2018 National NAIDOC Poster Competition Review
About Arts Law competition reviews
Arts Law regularly reviews competitions for their terms and conditions dealing with copyright and moral rights, and rates those terms and conditions out of 5 stars. As such, it is a limited review and not a broad review of all terms and conditions including the prize. Entrants should always weigh up Arts Law’s ratings against the prize and possible profile-raising which may result from being a finalist or winner; it may be that a competition with a low star rating awards a wonderful prize! Read more about the rating system here.
By accepting the terms and conditions of a competition, artists should be aware that they are entering a legally binding contract.
For more information on competition conditions see our free information sheet here. Artists are welcome to contact Arts Law for legal advice on the terms of a competition. We also invite competition organisers to contact Arts Law for best practice assistance to make their terms and conditions fairer for artists.
January 2018 Arts Law Competition Review
This month Arts Law has reviewed the terms and conditions of the 2018 National NAIDOC Poster Competition. Read the Terms and Conditions.
The deadline for this competition is 5 February 2018.
Arts Law has rated this competition 4 out of 5 stars.
This competition, open to Aboriginal and Torres Strait Islander artists aged 13 and over, is for an artwork to be used to create the 2018 National NAIDOC Poster.
Last year Arts Law raised concerns about the terms and conditions of the NAIDOC’s 2017 Poster Competition, and we are pleased to see that the 2018 terms and conditions are improved and more artist friendly. It is also great that the prize has doubled from $5,000 last year to $10,000 this year!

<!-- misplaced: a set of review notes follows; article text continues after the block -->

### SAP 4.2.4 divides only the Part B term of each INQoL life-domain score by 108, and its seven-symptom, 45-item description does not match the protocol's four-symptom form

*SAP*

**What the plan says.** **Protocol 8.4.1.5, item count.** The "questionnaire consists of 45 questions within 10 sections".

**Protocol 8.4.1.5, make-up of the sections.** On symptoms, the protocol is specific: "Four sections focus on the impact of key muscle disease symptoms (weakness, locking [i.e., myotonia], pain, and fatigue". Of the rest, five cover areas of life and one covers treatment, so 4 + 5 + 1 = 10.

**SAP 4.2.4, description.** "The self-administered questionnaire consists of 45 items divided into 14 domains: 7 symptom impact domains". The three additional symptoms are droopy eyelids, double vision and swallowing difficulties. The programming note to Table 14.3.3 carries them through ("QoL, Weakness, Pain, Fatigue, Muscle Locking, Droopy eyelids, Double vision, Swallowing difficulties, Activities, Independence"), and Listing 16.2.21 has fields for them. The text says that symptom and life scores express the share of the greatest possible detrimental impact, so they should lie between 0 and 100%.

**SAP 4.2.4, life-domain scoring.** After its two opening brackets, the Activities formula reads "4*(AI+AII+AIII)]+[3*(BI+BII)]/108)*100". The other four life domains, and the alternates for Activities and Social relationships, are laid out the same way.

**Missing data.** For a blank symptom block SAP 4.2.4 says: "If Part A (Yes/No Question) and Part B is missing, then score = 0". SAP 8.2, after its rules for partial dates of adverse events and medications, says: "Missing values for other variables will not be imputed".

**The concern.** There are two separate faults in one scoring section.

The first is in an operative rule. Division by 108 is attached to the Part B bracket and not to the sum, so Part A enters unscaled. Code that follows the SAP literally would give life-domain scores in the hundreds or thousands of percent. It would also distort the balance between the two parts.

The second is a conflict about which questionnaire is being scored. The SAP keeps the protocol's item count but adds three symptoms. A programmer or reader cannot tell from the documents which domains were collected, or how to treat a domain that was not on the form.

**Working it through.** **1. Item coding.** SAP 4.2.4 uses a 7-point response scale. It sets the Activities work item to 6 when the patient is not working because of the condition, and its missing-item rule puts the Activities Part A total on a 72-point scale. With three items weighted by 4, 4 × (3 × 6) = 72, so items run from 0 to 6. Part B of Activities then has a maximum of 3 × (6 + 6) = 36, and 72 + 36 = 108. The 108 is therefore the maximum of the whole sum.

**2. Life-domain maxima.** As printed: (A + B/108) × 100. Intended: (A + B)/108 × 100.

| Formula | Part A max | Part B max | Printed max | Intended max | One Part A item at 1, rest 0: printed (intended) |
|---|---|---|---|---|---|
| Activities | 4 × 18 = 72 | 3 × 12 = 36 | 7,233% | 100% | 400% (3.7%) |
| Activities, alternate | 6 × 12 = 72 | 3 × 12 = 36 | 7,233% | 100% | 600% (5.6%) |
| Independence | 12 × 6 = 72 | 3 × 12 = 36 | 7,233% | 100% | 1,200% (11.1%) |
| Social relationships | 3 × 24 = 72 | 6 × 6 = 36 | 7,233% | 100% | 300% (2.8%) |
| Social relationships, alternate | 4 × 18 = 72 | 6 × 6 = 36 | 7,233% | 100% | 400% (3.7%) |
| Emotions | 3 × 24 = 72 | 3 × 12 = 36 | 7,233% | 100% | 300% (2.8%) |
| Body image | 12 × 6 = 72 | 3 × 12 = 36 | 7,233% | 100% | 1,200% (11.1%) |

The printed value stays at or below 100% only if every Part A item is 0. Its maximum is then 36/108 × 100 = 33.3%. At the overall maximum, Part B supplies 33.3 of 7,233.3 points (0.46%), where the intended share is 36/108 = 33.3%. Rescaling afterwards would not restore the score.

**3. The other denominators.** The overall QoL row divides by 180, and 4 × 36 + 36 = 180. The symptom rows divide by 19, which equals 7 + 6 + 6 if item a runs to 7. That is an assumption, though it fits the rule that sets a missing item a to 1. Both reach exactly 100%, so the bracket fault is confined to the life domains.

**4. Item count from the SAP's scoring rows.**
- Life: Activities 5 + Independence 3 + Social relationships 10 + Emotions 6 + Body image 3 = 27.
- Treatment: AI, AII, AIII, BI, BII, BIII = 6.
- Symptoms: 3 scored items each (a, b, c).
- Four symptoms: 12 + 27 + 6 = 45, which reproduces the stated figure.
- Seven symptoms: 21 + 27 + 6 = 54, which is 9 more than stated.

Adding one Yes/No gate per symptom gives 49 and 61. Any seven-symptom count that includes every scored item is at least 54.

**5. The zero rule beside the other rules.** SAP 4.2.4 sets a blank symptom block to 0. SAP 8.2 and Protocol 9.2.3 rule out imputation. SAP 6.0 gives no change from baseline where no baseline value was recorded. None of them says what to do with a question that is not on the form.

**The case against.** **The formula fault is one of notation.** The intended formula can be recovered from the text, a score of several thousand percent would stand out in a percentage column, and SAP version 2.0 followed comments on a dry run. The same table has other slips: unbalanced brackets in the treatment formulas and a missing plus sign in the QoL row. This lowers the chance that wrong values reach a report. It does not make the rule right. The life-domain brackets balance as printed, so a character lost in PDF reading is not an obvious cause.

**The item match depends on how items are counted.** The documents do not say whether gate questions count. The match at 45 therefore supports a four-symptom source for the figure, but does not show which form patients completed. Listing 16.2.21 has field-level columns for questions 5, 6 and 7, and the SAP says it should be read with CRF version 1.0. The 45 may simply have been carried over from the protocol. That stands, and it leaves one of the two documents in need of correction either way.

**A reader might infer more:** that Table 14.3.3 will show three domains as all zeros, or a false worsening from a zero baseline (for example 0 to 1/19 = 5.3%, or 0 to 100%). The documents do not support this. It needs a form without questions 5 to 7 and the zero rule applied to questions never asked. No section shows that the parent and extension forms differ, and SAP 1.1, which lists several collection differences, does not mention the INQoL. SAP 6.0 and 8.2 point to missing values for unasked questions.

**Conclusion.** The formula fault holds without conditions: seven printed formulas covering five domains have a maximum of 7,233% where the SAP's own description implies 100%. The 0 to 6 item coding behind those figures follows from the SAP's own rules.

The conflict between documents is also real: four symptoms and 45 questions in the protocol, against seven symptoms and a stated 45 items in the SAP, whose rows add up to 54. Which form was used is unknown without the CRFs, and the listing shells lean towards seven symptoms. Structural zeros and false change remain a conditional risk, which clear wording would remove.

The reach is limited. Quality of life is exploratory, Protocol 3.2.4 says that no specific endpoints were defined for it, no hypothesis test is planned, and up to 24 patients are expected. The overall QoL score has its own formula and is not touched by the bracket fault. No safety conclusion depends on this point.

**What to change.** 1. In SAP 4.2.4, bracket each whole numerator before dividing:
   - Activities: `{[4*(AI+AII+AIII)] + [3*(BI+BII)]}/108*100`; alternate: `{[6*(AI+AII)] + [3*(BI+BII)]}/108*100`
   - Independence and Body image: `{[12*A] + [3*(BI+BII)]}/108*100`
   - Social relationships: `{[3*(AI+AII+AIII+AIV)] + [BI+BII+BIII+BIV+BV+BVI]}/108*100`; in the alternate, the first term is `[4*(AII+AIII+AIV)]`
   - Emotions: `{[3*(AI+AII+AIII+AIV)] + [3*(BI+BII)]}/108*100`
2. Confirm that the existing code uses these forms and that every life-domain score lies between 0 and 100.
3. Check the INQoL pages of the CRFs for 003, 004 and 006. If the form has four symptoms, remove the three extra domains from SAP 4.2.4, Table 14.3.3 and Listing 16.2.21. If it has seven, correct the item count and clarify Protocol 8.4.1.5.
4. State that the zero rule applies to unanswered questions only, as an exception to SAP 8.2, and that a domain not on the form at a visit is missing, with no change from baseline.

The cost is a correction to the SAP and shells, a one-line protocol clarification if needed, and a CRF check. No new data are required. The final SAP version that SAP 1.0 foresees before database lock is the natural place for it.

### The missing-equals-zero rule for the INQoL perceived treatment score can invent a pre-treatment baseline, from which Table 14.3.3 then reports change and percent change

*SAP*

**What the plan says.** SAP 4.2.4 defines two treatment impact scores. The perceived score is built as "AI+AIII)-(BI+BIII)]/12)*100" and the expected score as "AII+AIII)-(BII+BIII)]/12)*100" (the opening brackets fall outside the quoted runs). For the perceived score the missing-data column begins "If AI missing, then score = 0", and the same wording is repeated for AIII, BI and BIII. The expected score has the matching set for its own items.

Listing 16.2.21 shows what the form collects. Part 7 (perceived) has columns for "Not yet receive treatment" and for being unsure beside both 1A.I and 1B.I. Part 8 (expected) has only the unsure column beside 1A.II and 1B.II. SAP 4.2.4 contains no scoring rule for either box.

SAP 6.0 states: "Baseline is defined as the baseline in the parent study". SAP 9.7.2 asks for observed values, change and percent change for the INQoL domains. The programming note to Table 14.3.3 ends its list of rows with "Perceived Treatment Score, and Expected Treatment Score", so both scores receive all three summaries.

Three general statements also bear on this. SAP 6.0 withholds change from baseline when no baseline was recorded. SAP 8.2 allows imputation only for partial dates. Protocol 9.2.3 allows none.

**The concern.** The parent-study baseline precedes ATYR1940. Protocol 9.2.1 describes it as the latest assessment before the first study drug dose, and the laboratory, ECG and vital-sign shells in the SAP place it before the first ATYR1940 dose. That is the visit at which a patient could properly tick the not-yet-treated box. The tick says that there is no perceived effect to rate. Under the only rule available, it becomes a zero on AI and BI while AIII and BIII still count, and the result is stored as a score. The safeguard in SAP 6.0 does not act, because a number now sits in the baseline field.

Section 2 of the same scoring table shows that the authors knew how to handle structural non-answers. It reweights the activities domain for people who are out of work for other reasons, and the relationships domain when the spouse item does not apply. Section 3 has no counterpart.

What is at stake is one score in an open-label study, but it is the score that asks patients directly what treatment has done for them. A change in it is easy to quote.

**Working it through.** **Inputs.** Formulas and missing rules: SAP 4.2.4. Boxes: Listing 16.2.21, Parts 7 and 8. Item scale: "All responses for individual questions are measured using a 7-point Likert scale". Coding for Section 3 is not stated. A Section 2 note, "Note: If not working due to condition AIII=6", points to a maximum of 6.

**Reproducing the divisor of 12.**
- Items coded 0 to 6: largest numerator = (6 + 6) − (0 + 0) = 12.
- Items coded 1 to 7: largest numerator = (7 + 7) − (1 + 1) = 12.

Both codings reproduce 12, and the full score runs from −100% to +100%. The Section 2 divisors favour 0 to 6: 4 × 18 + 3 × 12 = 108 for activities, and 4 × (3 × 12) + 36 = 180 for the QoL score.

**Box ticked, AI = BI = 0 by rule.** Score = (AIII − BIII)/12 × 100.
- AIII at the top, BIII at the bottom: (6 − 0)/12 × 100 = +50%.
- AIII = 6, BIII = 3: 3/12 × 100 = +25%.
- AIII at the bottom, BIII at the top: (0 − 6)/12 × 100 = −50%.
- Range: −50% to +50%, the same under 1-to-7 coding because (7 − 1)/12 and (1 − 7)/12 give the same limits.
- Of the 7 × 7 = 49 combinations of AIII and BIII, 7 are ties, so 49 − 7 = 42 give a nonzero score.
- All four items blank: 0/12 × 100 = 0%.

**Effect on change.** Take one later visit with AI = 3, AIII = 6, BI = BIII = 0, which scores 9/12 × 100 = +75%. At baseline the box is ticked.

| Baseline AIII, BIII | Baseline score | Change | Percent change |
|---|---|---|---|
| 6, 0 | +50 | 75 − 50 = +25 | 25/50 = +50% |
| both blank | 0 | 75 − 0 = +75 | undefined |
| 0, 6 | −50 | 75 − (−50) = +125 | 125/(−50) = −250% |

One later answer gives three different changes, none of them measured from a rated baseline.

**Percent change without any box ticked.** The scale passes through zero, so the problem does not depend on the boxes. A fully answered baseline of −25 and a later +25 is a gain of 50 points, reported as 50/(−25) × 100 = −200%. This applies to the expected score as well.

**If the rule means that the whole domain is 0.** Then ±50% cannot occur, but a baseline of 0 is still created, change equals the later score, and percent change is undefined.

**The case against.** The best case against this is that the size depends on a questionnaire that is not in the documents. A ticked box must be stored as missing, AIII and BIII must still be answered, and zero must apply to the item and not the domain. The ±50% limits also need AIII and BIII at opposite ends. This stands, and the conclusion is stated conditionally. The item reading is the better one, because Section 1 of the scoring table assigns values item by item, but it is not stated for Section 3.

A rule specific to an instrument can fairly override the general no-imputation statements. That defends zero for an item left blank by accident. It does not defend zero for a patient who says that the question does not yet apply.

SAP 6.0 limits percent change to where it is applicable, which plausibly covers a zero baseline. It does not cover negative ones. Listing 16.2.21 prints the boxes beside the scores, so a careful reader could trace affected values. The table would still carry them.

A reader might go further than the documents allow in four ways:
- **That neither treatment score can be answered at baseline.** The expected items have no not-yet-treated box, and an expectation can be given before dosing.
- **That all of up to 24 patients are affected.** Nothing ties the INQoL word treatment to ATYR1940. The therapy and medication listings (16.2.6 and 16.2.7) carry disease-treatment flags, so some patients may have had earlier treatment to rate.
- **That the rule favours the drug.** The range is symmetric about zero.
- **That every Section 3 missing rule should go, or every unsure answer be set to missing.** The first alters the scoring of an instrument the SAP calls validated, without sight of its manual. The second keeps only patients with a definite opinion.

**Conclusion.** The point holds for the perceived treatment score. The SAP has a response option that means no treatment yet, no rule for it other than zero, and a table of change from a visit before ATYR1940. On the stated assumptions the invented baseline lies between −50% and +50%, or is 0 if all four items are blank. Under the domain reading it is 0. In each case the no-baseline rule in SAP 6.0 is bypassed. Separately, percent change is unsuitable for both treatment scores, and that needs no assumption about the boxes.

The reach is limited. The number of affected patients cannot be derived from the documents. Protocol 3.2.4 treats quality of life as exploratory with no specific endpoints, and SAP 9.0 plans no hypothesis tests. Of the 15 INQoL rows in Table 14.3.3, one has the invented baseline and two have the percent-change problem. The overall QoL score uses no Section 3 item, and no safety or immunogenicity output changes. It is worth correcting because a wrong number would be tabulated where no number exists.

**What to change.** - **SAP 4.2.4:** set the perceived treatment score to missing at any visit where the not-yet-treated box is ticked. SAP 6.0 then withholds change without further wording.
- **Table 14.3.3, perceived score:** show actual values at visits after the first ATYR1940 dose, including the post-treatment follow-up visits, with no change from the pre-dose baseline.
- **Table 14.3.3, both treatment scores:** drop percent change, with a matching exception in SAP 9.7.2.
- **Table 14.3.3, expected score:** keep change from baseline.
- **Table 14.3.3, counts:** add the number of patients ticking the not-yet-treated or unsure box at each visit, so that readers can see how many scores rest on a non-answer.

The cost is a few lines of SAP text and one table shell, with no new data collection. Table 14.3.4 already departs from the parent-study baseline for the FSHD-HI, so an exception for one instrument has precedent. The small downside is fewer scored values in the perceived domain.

In return for this prize, the winner is required to grant the Commonwealth a non-exclusive licence to use the winning artwork. While the licence is broad in that it is forever, irrevocable and royalty free, the Commonwealth can only use the licence for certain purposes which are listed as “including”: in the NAIDOC poster, NAIDOC award ceremony and NAIDOC social media. It would have been better if the purpose was clearly limited to those listed, rather than “including” these purposes. (It is arguable that the Commonwealth can use it for other purposes.) That said, it is a definite improvement on the licence last year’s winner had to give, which was unlimited in purpose.
When it comes to naming the winner, it is excellent that the Commonwealth undertakes to identify the winner on the National NAIDOC Poster. This is also a marked improvement on the 2017 prize terms. In respect of any other purposes, the Commonwealth will reasonably endeavour to identify the winner. It’s a pity that the term doesn’t say that the Commonwealth will always name the artist whenever his / her artwork is used.
Regarding alterations to the artwork, the Commonwealth is required to “reasonably endeavour“ to notify the winner before altering the winning artwork. Arts Law would much prefer a term which says that the winner’s prior consent must be obtained before any changes are made to the artwork, or at least for any changes beyond those reasonably necessary.
While the terms and conditions could be edited to address the points raised above, entrants should not forget that this is a $10,000 cash prize in return for a non-exclusive (albeit perpetual) licence. As such, overall, Arts Law is pleased with the terms and conditions of this prize and commends the organiser for addressing the main concerns we raised in respect of the 2017 prize terms.
If an artist wishes to obtain advice from us about this competition you can log a query here. Entries close for this competition at 5pm AEDT Monday 5 February 2018.
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See more about Arts Law's campaign to improve competition terms and conditions in the Prizes and Competitions section.